How 3D Printing Could Flip Fine Dining On Its Head

How 3D Printing Could Flip Fine Dining On Its Head

3D printing is a growing industry, make no mistake. It’s been edging its way into the food industry for a while, though often on the end of cheaper, fast-food-style meals. How could 3D printing affect the upper echelons of fine dining, and would it be worth making that change? 

3D printed dinner ware Joe Doucet


This might seem like a particular niche area to speak about, but I honestly believe that this could be the first big thing that fine dining circles turn to 3D printing to tackle. 


The first reason that I believe this might be the place that it will start is that cutlery is small and lightweight, it is designed to be that way for optimum ergonomics. Therefore, it will be cheaper and faster to 3D print, say, a spoon, then it would be to print a plate or a cheeseboard. Because of this price and time disparity compared to other restaurant objects, it seems like a likely place for 3D printing to enter the food industry. 


3d priced cutlery by Janne Kyttanen


The second reason that I believe this would be a good place for restaurants to experiment is that they are already experimenting with cutlery. Cutlery made from different materials can affect the way that we taste the food that we eat. For example, cutlery made from copper will affect the taste because ions from the copper of the fork will interact with ions in the food. If you were to eat a particularly acidic meal, the copper of your fork would interact with the food, creating a unique taste compared to eating with aluminium. Some restaurants out there serve with this in mind. For example, some restaurants serve with gold cutlery, as gold is non-reactive, and will not affect the taste of your food whatsoever. Therefore, with the use of a 3D printer, a restaurant could print some cutlery for you with a compound-specific to the meal that you order - enhancing the taste in an interesting way. 

Temperature-Oriented Utensils


As the materials that can be used for 3D printing increase and expand, it’s extremely likely that we will see the limits of these materials pushed. For example, if someone creates a printing compound that’s massively heat resistant, it will likely be used in brake pads or kitchenware. The point that I believe temperature-oriented tableware might come into the fray is relative to drinks. There are a lot of people out there who have particularly strong opinions about drinks, particularly cocktails, for instance. This is relevant to 3D printing as the options are limitless if only someone creates a compound ideal for printing a given utensil. For example, a compound that is an incredible insulator could be an interesting experience for hot or cold drinks. Drinking from a vessel that doesn’t match the temperature of the drink could be an interesting step in experiential dining.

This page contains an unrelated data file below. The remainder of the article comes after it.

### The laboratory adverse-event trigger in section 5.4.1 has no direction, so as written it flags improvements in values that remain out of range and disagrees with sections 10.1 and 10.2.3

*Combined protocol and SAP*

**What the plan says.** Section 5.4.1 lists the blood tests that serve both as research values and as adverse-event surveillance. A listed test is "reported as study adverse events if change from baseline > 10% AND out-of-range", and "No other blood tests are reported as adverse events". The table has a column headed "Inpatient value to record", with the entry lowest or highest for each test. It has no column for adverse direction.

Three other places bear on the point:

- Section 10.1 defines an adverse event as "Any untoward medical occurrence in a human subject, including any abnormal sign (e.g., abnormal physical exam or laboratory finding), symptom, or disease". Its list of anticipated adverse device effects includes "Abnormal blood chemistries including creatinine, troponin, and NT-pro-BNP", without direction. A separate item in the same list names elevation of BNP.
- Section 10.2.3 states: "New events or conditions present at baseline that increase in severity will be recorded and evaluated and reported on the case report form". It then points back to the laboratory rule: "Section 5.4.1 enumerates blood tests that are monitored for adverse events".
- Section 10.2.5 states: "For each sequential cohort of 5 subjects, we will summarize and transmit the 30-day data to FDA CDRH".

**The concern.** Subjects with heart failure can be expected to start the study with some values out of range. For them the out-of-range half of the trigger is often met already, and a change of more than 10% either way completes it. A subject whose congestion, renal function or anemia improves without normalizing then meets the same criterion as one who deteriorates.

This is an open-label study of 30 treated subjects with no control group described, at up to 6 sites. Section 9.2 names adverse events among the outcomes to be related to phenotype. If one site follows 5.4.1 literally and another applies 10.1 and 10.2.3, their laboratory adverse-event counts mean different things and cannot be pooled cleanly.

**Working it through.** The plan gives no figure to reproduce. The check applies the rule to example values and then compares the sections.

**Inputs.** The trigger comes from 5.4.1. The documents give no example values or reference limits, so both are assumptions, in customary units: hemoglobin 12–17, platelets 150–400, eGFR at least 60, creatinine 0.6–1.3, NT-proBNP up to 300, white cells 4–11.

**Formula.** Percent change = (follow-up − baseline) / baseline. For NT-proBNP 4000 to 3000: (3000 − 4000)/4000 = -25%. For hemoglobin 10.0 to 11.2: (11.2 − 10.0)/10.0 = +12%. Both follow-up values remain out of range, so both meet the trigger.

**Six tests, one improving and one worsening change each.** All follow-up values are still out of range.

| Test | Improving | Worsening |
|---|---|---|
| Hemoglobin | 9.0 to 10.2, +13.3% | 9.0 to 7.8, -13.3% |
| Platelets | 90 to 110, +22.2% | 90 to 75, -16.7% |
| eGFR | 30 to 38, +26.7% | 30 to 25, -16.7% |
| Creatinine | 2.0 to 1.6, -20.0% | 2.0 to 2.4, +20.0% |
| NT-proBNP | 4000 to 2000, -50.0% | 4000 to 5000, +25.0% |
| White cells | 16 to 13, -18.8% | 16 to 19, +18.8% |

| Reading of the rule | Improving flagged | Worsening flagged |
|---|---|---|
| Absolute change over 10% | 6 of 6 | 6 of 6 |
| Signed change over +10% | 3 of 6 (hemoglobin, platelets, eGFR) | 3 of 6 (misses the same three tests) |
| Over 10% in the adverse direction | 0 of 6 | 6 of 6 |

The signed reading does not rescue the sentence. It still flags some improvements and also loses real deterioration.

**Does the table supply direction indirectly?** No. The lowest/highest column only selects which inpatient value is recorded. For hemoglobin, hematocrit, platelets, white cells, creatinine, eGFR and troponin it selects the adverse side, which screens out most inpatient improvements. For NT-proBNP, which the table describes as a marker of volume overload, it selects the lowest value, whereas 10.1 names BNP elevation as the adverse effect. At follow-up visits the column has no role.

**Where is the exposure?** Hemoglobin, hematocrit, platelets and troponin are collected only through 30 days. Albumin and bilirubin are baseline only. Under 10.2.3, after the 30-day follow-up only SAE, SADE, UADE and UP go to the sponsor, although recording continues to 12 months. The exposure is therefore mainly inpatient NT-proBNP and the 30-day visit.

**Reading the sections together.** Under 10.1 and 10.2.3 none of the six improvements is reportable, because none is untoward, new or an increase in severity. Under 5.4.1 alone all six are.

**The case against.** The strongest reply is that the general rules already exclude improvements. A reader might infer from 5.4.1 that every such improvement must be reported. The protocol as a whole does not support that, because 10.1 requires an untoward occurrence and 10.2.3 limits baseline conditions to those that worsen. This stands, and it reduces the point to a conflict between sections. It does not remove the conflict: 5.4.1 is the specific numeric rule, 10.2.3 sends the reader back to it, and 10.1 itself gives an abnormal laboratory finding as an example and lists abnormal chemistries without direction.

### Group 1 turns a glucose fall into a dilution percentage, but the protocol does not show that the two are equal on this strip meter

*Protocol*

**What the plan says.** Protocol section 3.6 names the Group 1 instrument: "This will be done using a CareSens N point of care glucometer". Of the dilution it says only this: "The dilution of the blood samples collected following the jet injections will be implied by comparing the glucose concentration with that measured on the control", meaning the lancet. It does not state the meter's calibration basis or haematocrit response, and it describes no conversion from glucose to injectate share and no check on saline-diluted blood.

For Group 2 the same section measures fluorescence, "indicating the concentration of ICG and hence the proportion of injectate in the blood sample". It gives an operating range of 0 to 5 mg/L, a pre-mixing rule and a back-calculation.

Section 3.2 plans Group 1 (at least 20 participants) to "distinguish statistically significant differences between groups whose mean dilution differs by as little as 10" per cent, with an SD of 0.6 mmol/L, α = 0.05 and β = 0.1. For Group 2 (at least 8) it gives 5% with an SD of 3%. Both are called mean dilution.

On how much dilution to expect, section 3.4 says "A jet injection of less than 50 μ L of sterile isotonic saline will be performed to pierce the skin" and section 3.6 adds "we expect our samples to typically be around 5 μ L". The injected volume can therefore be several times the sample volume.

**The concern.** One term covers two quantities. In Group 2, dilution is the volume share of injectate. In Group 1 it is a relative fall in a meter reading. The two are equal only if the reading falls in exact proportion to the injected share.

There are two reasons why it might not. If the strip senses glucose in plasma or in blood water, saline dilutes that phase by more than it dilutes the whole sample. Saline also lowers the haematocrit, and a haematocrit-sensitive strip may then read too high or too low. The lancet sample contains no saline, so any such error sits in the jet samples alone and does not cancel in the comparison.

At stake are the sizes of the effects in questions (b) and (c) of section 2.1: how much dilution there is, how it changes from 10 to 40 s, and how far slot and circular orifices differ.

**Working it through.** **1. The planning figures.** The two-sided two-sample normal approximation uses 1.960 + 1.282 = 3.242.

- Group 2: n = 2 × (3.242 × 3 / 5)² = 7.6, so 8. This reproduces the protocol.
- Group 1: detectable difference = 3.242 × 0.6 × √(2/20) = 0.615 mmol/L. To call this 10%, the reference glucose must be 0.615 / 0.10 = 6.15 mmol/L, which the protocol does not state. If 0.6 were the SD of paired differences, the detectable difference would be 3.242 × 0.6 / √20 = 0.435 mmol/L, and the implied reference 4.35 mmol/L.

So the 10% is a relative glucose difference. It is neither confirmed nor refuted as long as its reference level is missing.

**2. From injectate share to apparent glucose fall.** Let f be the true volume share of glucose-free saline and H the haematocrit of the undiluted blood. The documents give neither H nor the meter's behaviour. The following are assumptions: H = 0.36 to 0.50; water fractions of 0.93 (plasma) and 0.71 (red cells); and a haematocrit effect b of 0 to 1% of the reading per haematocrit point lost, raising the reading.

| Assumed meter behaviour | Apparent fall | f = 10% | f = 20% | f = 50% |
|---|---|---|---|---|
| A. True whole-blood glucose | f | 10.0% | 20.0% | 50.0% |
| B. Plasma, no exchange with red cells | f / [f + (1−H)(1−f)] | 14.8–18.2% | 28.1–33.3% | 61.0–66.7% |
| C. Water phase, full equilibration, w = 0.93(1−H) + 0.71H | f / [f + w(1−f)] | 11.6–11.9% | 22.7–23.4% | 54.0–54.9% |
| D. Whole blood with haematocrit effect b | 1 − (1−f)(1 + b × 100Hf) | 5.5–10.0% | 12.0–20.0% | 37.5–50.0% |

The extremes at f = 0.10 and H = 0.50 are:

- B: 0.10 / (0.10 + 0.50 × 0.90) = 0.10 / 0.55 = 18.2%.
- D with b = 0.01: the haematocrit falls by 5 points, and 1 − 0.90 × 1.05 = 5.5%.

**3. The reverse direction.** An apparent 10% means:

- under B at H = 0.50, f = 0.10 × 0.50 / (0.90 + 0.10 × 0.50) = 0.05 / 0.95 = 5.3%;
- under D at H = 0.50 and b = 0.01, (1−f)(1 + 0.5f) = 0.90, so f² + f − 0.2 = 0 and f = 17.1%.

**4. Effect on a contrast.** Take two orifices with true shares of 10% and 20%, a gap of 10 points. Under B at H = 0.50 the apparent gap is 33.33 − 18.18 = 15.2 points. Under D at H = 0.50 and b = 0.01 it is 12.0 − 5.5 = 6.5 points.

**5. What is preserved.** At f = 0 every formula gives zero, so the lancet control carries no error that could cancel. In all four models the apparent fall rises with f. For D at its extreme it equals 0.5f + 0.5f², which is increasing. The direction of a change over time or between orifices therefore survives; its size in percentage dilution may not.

Of course, this doesn’t have to be limited to temperature-oriented materials. There are plenty of other variables you could control for - for example, colour or weight. The reason I selected temperature, though, is because it has cross-industry applications. That hypothetical insulator I mentioned for use as a drinking vessel could be ideal for creating energy-saving water heaters, for example. 



Finally, we come to accessibility. I believe that this would be an ideal place for 3D printing to go as it is an area where resources are slightly drying up. With the green revolution, a number of single-use items necessary for disabled people are now not being offered. The example that springs to mind, of course, is single-use plastic straws. While a restaurant cycling through a thousand straws in a month is obviously a terrible thing, having a 3D printer able to print exactly the number of straws you need is perfect for sustainability. You may only throw away a hundred straws, and they were all necessary ones. Plus, more sustainable 3D printing compounds are always being researched. When those compounds are commercially available, you can bet that plastic straws will make a comeback - they can biodegrade, all of a sudden. 


3D printed straw by JACE Design & NK Labs  

So, to answer the question I posed at the start of the article, I do believe that 3D printing could flip fine dining on its head. In a situation where the technology is slightly advanced and people are willing to step into experiential dining, I would argue that people will certainly embrace the idea of a 3D printer in the kitchen. 

How 3D Printing Could Flip Fine Dining On Its Head

Lewis is a freelance writer from the UK, specializing in food writing. He's been fascinated by food technology for a long time, and enjoys writing about it in articles like this one.' Would that suit you? I'll be attaching a headshot to this message. You can contact Lewis here